Green acres is the place to be
Farm livin’ is the life for me
Land spreadin’ out so far and wide
Keep Manhattan, just gimme the country side.
The rain, wind, and snow held off for the weekend so my wife and I continued our search looking for our retirement home near Laura Ingall’s stomping ground between Walnut Grove and the big city of Mankato, Minnesota. Specifically we looked at properties in and around, Trimont, St. James, and Comfrey, Minnesota.
Properties ranged in price between 62K and 102K. Some were farmsteads and others were in the city. (if you consider a town of less than 2000 to qualify as a city.) All of the homes had multiple bedrooms and had buildings that could accommodate a generous workshop. All properties had room for a generous garden, which would make Aunt Bea jealous.
Our host for the day, was our trusty real estate agent, James Olson of the Homestead Agency of Winnebago, Minnesota. This was James second attempt to help us find our utopia, but like Atlantis our goal appeared to be doomed.
The first farmstead we visited was located just outside of Trimont, on seven acres of trees and prairie. The property included a two pole sheds, a garage, and three silos. The house was a 1920’s story and a half that had been moved to the farm in the sixties after the original home was destroyed in a fire. The occupied building was left open for us by the owners so we could tour the properties, with instructions to our realtor to make sure the doors were closed when we left.
The main design feature of the home was the fake log siding attached to every wall of the main floor, reminding us of a night in an old Northwood’s cabin. Unfortunately the main scent of the place was of cat, not smoke and pine. There also appeared to be a home rewiring project going on, as part of the wiring on the exterior of the home was spliced together with electrical tape. For safety reasons, we moved on.
The next home was located in Trimont, and was a 1920’s two story with original wood trim. Entering the home we could see hardwood flooring in the entry leading to a carpeted living room and formal dining room. We believe the rug was covering more of the solid maple flooring. Unfortunately the house had a kitchen that had been not brought up to the later part of the century. The refrigerator was placed by itself on a diagonal, a good ten feet from the stove and sink. It was apparent that a kitchen rebuild was in order.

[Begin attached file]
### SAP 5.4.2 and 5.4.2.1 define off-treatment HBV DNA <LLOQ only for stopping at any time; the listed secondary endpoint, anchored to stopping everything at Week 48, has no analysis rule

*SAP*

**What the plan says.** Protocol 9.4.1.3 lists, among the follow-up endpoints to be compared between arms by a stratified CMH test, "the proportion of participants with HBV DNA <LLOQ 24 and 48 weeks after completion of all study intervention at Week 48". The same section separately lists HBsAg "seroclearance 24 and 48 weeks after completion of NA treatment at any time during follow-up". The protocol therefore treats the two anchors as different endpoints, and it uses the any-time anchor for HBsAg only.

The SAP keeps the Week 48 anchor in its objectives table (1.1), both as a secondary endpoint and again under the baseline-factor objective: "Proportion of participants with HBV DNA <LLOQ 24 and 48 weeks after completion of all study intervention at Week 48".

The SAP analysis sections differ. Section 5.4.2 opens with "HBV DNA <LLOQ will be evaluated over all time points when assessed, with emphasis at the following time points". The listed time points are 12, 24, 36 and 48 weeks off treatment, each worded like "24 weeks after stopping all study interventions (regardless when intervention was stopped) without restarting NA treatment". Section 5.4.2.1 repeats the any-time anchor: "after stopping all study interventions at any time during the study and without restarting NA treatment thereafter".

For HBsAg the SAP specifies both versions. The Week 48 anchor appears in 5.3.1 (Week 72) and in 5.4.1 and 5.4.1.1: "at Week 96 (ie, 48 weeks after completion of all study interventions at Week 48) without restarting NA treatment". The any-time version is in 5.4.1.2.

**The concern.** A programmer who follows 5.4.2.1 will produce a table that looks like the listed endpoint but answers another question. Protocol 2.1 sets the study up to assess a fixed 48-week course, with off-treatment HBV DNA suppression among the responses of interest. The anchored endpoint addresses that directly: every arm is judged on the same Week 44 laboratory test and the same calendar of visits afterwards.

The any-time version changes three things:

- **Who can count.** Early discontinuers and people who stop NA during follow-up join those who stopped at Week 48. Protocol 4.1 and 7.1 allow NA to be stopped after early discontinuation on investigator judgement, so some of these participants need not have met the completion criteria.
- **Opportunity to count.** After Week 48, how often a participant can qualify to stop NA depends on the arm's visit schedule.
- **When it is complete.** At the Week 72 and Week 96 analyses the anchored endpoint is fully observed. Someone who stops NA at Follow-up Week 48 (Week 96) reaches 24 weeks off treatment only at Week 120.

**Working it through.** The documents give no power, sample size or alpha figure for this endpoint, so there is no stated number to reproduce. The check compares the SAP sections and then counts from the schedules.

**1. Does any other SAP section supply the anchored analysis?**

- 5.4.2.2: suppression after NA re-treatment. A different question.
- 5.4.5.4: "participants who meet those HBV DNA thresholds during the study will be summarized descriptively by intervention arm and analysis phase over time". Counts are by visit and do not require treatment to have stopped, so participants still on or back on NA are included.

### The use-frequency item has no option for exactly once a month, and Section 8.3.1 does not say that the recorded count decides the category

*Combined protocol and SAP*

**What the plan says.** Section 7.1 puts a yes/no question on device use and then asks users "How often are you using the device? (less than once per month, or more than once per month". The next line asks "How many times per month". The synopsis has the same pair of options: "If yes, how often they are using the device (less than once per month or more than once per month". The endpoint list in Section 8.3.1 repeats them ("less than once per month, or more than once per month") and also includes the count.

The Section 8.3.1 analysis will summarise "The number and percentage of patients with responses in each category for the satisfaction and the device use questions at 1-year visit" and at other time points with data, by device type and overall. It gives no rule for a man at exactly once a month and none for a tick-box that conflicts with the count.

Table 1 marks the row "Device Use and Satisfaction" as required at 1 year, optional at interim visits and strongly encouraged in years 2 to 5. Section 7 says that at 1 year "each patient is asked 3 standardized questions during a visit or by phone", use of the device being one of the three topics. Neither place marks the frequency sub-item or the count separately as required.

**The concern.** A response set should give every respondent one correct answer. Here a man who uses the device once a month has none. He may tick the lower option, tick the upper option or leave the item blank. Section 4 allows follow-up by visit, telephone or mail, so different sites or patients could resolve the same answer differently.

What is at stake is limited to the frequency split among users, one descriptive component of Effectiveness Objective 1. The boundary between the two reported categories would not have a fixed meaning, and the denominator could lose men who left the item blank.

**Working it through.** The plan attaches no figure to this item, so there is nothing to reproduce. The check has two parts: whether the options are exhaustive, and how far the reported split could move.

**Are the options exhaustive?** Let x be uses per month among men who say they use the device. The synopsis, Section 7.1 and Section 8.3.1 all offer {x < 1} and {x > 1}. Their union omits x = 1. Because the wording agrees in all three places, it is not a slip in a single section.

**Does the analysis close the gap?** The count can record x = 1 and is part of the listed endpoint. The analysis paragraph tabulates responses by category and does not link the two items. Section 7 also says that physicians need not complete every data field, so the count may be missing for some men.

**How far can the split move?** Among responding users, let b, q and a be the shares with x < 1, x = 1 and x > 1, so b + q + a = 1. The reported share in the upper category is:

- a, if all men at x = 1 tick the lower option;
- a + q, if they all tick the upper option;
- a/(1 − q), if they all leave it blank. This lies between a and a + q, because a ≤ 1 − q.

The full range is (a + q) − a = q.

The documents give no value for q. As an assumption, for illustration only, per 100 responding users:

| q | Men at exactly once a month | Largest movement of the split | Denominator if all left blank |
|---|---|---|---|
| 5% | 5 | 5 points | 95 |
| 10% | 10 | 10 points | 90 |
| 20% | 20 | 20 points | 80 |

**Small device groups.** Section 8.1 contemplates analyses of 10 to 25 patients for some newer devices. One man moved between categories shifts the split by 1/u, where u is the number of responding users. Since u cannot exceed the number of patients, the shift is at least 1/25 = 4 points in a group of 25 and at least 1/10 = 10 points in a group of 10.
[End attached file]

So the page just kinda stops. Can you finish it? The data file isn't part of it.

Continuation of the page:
Right next to the kitchen was a half bath which led to a side deck. Obviously that allowed guest to wash up as they came in from the deck for meals.
Upstairs were three bedrooms and a full bath. The second floor was accessed via an ornate wooden staircase featuring a landing and a turn. Again there were hardwood floors throughout.
Outside was a new heated four car garage and an older two car garage. The four car garage would make any craftsman weep with joy as there was room and power aplenty for any type of project.
Even though the kitchen needed work, the property itself remains on our list for more consideration.
The next property James showed us was a farmstead near St. James. Sadly the home seemed as if the previous owner had said “enough” and hastily moved on, leaving a lifetime of junk and cats to fend for themselves. Again we moved on.
We traveled to Comfrey, where we had three houses to inspect.
The first home was an older story and a half with a large garage. The owner, a very nice lady who was unable to move, stayed in her recliner as we walked through the home. She was watching the noontime soap opera and our realtor stuck with her to watch as we checked out the house.
The home itself was small and suffered from a collection of “everything” that spanned decades. There were dolls and doily’s a plenty, mixed in with her son’s Budweiser supply stashed throughout the house and garage. The building was too small for our needs, so we thanked her for the hospitality and went back to our car.
It was nearing noon and since I had seen a bar and grill not far away, we convinced James to stop for lunch. We pulled into the ample parking lot of the Comfrey Bar & Grill, and even though it was noontime, there was plenty of room between the seasoned regulars. Today’s special was a hamburger with your choice of a side dish, which included French fries, skillet fried potatoes or onion rings. The portions were generous and the prices were reasonable, with us and the realtor fighting over the $17.00 lunch tab. He won, but I saved face by leaving the tip. To give you an idea of the Comfrey “ambience” attached is a “Youtube” presentation on this actual Bar & Grill.
With two homes yet to inspect in Comfrey, we moved on.
The next home was an early 1900 house that had been updated to within an inch of its life. Where ever possible an addition had occurred or a space had been converted. The end result was 2000 square feet of paneling and carpet held together with homemade and heart felt decorations. While I am sure the family had the money into the project, we could not see paying to support their craft.